I must admit to a slight error here as in Poison Panic, I referred to him as Joseph Newcomb, when he was in fact called Thomas Newcomb. He died in April 1848, and the inquest didn’t take place until August 1848, but his widow continued to run the pub – when she married in 1850, unusually it gives her occupation (for women, the ‘occupation’ box on marriage certificates is usually left blank, even though a lot of women worked). It says ‘landlord.’ In fact, this gives proceedings an interesting edge: Sarah Newcomb was herself recently widowed, and was running the pub while it was filled with the Coroner, the jury, police, the local surgeon and a toxicological expert of national renown – did she wonder if the finger of suspicion was about to point at her?
Reason Field, born in Great Bromley a few years after Henry Gardiner and also a relative of mine via my grandma, was always getting into trouble. His name has come up in numerous newspaper reports. In 1848, described in various papers as a young man of ‘decent appearance’, he was accused of setting fire to an outhouse in Colchester, belonging to one Isaac Chopping. It was known that Reason had a grudge against Isaac. Reason was seen scuttling away from the scene, he had matches in his pocket of the same description as those found at the scene… and yet… he was acquitted by the jury. Perhaps his ‘decent appearance’ swung their verdict? This nice-looking young man can’t possibly be guilty!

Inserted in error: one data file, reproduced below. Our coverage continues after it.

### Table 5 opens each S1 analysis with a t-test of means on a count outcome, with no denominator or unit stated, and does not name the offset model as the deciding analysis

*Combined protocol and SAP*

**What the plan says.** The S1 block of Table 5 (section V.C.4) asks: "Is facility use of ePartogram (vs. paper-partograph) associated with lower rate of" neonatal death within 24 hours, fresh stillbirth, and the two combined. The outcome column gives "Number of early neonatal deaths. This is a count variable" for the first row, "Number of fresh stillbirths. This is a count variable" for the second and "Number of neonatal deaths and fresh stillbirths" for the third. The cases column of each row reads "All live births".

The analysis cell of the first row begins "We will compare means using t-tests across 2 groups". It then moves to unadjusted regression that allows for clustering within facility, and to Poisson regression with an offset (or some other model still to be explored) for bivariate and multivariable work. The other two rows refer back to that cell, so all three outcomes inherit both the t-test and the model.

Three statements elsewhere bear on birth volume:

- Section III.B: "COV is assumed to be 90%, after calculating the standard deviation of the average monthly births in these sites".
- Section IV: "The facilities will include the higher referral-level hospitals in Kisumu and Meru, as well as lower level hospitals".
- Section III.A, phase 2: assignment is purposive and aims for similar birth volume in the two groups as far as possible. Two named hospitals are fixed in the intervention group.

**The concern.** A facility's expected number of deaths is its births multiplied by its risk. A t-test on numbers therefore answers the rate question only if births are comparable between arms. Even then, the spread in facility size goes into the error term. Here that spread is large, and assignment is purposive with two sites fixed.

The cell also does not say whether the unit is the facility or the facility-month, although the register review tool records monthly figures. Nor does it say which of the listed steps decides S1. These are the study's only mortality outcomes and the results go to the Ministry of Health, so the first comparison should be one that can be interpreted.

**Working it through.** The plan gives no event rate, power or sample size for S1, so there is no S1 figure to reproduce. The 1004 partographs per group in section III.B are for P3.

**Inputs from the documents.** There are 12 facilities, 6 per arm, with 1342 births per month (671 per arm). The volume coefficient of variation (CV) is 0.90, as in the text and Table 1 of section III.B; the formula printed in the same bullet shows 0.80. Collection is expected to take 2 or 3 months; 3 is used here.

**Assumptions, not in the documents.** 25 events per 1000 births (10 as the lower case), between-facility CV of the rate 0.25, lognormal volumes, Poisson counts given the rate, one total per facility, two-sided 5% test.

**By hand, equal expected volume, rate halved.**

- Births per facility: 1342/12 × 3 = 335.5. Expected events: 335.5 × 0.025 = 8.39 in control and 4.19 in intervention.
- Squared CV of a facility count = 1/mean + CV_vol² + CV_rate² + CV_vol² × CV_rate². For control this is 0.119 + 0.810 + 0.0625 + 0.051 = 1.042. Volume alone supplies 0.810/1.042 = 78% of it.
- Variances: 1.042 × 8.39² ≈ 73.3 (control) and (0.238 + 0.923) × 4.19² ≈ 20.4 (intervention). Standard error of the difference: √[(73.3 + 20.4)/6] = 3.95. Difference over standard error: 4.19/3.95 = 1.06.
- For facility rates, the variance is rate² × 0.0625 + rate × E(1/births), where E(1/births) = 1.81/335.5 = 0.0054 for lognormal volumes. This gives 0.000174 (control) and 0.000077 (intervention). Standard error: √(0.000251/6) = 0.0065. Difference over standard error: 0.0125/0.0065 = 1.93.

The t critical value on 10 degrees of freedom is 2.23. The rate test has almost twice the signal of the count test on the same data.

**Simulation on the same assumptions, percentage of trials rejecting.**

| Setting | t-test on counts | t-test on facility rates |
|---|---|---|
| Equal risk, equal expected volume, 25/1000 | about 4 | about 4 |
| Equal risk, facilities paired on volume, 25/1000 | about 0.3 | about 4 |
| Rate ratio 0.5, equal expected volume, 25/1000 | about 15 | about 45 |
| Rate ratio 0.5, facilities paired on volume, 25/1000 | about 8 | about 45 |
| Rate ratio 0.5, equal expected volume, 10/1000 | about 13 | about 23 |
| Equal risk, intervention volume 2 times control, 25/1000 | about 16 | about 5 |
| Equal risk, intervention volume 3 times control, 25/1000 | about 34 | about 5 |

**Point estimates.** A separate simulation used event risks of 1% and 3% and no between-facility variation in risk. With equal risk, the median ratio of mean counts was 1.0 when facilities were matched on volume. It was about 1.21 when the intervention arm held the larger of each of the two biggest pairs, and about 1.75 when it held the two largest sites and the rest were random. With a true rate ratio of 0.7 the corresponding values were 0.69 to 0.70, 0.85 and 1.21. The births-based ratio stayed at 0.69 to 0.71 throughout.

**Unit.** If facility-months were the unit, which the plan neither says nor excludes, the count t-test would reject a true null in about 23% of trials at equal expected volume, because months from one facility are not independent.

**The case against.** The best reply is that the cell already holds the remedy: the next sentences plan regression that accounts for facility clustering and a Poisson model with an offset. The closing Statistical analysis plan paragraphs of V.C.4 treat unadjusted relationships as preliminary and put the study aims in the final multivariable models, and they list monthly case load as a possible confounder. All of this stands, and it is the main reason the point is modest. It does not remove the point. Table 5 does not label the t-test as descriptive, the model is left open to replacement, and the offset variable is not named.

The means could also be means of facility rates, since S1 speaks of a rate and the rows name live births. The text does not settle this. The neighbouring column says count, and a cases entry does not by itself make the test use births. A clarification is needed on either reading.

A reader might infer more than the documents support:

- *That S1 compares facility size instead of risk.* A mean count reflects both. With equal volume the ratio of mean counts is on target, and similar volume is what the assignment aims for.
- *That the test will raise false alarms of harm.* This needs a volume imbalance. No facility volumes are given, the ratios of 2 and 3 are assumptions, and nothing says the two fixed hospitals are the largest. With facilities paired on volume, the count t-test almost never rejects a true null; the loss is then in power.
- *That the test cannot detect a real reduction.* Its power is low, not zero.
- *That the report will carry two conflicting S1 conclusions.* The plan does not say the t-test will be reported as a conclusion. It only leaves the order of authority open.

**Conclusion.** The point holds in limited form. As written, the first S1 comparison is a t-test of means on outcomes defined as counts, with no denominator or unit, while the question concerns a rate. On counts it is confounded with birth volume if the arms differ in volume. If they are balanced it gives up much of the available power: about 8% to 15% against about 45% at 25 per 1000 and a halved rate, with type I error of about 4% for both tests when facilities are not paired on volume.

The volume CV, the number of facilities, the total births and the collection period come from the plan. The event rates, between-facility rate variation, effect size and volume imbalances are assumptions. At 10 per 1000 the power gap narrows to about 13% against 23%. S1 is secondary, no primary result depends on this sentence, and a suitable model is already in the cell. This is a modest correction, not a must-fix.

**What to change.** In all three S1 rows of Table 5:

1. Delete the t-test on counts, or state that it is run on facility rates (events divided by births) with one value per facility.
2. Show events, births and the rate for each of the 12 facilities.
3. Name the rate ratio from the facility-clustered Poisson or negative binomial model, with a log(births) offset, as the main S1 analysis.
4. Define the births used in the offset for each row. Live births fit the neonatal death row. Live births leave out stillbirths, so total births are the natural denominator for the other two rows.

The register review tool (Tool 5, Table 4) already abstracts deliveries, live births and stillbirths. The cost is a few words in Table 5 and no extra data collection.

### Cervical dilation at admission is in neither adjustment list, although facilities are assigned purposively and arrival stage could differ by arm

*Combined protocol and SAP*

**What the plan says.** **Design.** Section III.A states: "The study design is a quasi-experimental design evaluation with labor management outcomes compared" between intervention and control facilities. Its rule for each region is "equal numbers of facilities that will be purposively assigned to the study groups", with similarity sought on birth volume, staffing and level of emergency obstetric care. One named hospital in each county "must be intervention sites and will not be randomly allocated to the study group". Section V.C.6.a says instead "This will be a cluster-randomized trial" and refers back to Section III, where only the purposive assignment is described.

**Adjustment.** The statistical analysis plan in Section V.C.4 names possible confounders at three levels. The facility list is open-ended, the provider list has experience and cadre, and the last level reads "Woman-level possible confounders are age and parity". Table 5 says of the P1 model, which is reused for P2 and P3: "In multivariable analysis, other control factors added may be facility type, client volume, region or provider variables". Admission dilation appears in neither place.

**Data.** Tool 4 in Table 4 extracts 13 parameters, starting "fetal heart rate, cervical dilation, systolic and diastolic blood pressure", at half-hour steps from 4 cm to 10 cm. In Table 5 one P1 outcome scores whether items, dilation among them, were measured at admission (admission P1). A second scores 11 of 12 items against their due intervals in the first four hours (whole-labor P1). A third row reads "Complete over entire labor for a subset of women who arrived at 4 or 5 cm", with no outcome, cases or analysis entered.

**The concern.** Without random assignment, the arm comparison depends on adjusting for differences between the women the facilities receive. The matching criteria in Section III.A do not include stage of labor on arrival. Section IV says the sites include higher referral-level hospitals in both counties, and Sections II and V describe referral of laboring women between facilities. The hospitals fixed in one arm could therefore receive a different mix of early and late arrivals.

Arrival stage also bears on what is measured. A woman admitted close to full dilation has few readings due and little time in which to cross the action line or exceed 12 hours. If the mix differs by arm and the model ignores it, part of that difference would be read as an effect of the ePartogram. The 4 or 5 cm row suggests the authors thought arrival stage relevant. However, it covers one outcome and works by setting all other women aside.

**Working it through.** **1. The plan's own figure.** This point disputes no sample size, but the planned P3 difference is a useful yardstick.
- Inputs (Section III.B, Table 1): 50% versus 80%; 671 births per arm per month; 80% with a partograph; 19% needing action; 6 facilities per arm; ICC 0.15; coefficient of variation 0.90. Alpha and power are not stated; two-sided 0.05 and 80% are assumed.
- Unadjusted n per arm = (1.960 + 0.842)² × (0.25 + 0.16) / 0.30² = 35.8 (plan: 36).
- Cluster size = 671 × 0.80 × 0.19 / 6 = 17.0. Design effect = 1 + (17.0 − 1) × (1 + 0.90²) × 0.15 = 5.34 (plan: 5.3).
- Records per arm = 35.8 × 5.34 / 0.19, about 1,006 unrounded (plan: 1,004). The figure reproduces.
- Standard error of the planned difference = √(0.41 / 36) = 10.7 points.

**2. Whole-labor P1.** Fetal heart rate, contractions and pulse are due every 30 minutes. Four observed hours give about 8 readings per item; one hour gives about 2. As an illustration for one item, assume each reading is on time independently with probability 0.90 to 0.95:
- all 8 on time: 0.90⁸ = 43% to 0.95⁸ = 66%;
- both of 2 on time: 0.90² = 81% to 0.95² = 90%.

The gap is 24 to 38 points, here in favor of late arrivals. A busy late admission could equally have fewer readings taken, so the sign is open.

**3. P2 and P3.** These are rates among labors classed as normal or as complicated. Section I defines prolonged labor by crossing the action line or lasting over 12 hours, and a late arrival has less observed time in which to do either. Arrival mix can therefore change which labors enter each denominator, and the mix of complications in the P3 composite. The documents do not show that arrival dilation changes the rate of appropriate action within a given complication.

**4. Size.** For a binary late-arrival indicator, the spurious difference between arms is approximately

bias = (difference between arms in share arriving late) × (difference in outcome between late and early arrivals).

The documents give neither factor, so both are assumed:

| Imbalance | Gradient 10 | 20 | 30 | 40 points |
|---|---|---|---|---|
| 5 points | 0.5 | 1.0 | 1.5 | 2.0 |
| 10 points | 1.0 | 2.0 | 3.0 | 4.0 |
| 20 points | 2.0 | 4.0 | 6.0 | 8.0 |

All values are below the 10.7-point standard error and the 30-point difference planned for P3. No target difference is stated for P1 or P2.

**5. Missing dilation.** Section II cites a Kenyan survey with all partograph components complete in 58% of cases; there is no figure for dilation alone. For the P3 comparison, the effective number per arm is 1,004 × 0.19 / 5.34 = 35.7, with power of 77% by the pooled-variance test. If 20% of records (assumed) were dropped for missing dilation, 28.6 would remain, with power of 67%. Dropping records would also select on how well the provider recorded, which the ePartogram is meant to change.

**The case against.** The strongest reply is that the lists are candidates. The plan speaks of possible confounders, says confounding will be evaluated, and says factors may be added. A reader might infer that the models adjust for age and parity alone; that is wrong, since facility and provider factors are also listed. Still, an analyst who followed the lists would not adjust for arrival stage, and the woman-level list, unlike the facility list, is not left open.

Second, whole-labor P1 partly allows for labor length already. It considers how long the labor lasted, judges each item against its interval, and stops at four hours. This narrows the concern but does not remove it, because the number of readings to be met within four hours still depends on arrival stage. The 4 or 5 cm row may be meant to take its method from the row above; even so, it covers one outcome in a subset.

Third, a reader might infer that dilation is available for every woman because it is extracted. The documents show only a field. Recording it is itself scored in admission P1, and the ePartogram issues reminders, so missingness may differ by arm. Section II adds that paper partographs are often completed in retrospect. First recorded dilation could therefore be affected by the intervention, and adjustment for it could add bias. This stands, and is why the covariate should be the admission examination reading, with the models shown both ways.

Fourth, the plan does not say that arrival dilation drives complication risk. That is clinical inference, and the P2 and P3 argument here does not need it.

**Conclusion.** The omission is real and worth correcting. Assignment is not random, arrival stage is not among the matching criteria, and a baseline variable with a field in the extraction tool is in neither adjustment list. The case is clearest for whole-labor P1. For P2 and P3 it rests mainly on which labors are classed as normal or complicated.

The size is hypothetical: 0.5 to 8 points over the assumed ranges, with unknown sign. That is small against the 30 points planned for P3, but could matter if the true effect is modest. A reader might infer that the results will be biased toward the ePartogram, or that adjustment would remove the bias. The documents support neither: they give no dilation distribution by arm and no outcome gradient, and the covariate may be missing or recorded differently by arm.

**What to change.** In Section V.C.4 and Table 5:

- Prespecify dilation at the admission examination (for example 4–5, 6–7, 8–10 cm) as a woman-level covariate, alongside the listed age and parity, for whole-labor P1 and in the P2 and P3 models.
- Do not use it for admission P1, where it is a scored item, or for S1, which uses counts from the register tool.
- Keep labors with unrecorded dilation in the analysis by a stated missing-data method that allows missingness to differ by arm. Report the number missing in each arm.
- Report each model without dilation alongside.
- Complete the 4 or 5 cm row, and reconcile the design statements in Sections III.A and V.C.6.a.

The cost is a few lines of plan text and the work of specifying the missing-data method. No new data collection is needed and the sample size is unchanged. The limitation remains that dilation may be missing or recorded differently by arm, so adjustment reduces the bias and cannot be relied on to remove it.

He was tried at the same Assize as Mary May. Whereas Reason was acquitted as the evidence was too circumstantial, Mary May was found guilty on evidence that was rather circumstantial. But Mary was not of ‘decent appearance’ and in Victorian England, that counted against you.
The other arsonist
When Sarah Chesham and Thomas Drory stood trial in at the Essex Lent Assize in 1851, Lord Chief Justice Campbell referred to it as a week of horrors. There were five cases of murder, attempted murder, manslaughter, embezzlement, forgery, bigamy – and no less than twelve cases of arson.
I didn’t name in the book, but one of the arsonsists was John Newcombe, a 24-year-old labourer who was accused of starting a fire in Tollesbury. ‘Prisoner is in the habit of smoking and drinking,’ we are told. John was found with matches in his possession; he had cried after being arrested. The jury found him guilty. As Campbell felt that John had not ‘long been engaged in an evil course of life,’ he wasn’t given a heavy sentence – he was ‘only’ transported for seven years. Some of the other arsonists at the same Assize were transported for fourteen years. (Essex Standard, 7 March 1851)
John is, in case you hadn’t worked it out, a relative of Thomas Newcomb, the Tendring innkeeper. After the family had moved from Wakes Colne, a branch had moved to Tolleshunt Knights. Although most of them had moved back to Tendring, some stayed further south in the county, and so some of the Newcombs ended up in Tollesbury. Or, in John’s case… Australia.
So that’s not one, but two arsonists in my family. And both were on trial at the same time as women accused of arsenic poisonings. What are the chances of that…? (quite high if you’re from Essex, apparently).
A thread that links us all together
Having found so many of my own family turning up in the course of researching Poison Panic, when I contacted Jeff, one of Hannah Southgate’s descendants, it made it easier for me to break it to him. “Hey, Jeff, did you know this about your ancestor? By the way, don’t worry, one of my relatives was a witness, and another was likely to have been her brother-in-law. Which in fact, sort of makes us relatives too.”